A Response to Christopher J. H. Wright’s “Whole Gospel, Whole Church, Whole World”
What does it mean for the whole gospel to be taken by the whole church to the whole world? It means asserting the lordship of Christ in all areas of life even as we confront the realities of our various contexts. For me the context is the African continent and more particularly Kenya.
We cannot relegate the lordship of Christ to the private realm so that in the public life we are guided by our ideologies of nationalism, militarism, or tribalism. Christ must be Lord in all areas of life—social, political, economic, and, spiritual. In Africa, for example, we value community as expressed by one of our philosophers: “I am because we are and because we are therefore I am.” But what we see now in social relations is the breakdown of the family due to urbanization. The communal element is threatened by the forces of individualism and xenophobic responses witnessed in many African nations, including Rwanda, Kenya, and, more recently, South Africa. We have been scarred by wars from the north to the south due to the hoarding and misuse of resources by greedy leaders in collusion with multinationals. We need to restore the type of caring for one another that is the hallmark of biblical Christianity. We need good governance in our countries so that we can deal with corruption. We long for leaders who care for the downtrodden and serve the people rather than leaders whose main aim is to accumulate wealth. Africa is a rich continent. We need to ask: How can its resources be used for the good of the needy rather than for the greed of a few who are in power?
Kenya is 80 percent Christian, but Christianity has not had an impact on politics and economics. Rather than preaching the whole gospel, we have preached a one-sided gospel that has failed to meet people’s material needs. Some have reacted to this by preaching the prosperity gospel. Though this reaction is skewed, it is a clear wakeup call. We need to carefully consider Wright’s words about drawing from both testaments. The example of Jesus seeing his mission from Prophet Isaiah will show us the way: “The Spirit of the Lord has anointed me to preach good news to the poor.” This has been known as “God’s preferential option” for those who are oppressed and downtrodden, bringing release to the captive in all kinds of situations.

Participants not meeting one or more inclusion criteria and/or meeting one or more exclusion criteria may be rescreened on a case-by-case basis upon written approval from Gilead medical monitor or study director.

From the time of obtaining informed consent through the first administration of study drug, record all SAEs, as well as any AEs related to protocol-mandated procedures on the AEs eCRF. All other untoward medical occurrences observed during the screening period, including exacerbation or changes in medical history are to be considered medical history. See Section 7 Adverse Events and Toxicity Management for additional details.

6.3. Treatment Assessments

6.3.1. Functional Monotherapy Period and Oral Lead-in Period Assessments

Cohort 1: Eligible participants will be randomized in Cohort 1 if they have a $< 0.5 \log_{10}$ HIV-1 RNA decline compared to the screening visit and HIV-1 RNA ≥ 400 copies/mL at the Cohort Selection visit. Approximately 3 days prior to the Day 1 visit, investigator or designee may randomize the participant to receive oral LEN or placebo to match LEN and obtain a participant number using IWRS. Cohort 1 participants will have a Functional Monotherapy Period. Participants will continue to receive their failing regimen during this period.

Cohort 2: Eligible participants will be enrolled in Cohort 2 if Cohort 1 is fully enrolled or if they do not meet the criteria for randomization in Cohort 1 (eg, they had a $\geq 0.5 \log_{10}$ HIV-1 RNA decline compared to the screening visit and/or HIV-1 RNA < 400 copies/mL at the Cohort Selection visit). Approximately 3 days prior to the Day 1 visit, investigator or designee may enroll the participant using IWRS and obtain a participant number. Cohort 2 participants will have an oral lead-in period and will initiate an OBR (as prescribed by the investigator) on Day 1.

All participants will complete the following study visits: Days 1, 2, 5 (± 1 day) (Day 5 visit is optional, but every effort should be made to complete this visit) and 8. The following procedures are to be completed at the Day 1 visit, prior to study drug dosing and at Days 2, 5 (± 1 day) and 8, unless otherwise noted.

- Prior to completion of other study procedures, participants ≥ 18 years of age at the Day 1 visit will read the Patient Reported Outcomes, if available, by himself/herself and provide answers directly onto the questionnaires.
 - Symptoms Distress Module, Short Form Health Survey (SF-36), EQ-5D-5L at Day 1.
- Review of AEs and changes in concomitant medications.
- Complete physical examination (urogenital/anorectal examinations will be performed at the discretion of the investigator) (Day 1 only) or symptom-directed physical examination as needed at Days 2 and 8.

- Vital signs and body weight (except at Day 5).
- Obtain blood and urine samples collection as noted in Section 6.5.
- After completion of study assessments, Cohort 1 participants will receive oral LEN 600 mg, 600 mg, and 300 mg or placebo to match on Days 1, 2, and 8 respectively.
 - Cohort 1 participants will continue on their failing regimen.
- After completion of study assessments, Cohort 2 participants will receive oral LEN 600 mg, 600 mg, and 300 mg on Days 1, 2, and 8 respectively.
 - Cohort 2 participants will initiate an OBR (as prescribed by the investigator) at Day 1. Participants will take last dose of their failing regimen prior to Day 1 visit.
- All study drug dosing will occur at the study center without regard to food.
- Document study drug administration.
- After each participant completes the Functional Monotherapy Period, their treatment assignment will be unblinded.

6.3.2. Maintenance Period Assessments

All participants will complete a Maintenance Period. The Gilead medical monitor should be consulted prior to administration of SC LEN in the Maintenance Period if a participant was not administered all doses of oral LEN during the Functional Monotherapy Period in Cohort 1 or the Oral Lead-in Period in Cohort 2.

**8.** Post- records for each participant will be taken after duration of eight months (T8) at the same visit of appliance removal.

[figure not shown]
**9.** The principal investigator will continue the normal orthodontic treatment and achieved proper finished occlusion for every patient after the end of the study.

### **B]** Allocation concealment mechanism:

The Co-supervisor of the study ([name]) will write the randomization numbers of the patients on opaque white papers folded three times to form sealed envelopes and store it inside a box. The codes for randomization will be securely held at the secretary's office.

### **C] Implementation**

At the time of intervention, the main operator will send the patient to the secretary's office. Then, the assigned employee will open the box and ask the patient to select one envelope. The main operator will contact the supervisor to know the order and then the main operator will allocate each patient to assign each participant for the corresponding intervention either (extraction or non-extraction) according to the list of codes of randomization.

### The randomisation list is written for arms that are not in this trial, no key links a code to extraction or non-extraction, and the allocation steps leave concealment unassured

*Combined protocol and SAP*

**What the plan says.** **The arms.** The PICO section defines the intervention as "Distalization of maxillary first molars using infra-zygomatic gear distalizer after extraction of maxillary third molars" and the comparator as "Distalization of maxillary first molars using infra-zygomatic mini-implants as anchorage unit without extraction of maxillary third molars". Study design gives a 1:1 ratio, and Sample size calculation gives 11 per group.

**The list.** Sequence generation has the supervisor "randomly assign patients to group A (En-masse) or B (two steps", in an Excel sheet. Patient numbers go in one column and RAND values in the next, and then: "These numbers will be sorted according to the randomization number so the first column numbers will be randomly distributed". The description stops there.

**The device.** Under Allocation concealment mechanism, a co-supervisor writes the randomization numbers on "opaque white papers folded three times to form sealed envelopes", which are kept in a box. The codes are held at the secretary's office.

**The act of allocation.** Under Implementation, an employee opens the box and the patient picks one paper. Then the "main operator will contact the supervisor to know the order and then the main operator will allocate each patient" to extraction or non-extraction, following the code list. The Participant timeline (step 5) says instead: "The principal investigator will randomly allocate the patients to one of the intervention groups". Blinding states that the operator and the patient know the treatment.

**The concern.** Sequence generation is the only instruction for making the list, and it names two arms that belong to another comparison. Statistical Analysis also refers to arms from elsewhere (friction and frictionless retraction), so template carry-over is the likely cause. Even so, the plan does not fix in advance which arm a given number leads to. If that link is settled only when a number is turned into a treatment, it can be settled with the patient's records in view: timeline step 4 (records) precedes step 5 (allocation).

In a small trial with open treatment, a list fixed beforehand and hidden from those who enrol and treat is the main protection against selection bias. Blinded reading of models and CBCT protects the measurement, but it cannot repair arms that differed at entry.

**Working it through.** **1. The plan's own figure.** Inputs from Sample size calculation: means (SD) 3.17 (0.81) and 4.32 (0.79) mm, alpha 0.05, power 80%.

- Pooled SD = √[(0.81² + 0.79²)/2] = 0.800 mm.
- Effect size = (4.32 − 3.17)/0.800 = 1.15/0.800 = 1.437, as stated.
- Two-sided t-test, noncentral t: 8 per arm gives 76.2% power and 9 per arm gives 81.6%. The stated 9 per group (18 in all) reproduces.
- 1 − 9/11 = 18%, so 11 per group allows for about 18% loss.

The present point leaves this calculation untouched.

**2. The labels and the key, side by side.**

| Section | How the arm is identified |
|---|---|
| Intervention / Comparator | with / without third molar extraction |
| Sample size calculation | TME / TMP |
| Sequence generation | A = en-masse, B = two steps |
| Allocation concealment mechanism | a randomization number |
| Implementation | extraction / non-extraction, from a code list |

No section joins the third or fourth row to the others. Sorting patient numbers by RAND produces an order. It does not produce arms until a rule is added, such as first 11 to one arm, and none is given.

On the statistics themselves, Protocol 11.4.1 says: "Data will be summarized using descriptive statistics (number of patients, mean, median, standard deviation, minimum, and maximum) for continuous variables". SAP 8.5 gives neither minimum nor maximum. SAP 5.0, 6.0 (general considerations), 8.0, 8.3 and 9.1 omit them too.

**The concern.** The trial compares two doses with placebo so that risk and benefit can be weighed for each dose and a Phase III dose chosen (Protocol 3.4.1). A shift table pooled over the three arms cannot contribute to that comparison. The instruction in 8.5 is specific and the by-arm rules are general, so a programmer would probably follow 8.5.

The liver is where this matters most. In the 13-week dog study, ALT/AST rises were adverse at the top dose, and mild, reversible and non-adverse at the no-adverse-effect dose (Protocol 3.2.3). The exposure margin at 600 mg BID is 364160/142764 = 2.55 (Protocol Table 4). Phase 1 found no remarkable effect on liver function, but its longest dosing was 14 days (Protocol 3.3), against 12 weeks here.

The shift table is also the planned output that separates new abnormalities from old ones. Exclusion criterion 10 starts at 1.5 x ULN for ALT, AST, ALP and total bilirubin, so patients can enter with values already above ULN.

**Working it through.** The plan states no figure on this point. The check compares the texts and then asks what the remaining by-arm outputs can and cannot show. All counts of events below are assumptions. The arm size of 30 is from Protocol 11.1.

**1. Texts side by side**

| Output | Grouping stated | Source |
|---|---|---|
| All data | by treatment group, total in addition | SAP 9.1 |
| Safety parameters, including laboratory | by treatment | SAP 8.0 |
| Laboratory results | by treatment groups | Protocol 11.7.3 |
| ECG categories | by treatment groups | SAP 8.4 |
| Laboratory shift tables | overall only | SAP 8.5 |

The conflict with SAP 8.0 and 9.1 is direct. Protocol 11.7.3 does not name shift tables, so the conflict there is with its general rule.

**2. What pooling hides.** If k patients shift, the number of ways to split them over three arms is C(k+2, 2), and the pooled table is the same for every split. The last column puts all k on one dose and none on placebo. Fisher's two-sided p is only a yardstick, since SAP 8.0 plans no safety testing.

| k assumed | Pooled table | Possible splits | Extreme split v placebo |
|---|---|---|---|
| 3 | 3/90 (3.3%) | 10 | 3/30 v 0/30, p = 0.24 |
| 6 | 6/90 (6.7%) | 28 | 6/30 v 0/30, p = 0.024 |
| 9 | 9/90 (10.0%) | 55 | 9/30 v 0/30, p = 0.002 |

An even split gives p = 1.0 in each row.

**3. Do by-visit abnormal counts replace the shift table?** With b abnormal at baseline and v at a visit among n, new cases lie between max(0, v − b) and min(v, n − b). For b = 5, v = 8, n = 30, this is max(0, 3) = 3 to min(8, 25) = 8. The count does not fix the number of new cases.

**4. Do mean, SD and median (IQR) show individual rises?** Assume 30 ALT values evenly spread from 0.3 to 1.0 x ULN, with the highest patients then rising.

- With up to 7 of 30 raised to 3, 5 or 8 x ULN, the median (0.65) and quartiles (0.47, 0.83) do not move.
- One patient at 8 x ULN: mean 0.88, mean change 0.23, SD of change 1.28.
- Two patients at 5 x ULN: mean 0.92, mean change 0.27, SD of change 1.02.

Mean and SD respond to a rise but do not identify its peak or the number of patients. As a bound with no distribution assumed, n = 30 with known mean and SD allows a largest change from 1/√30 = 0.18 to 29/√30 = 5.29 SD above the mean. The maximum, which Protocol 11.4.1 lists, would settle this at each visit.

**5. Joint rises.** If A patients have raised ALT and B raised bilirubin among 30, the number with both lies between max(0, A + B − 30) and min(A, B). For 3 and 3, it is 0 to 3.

By the whole church
Due to the enormity of the task, one part of the church cannot do it alone. Though we have been divided, we need to recapture the holism of the church as affirmed in the Apostles’ Creed: we believe in the “holy catholic Church” and “the communion of the saints.”
The body of Christ has many gifts and the church in various geographical regions of the world has varied gifting that will enrich the message of the gospel. Unlike missionaries of the past who called the cultures they encountered “barbaric,” we must nurture and affirm a church that sees value in culture and seeks to become Christ incarnate through various cultural expressions. This might mean that Africans could bring to the gospel the sense of community, music, and celebration; Asia could bring mysticism and respect for the elders; the West could bring its sense of order and time. If we blend the best our various cultures have to offer, we will glimpse the rich tapestry Revelation describes when it talks about “every tribe, language, people and nation” gathered at the throne of God. And what a joyous day that will be.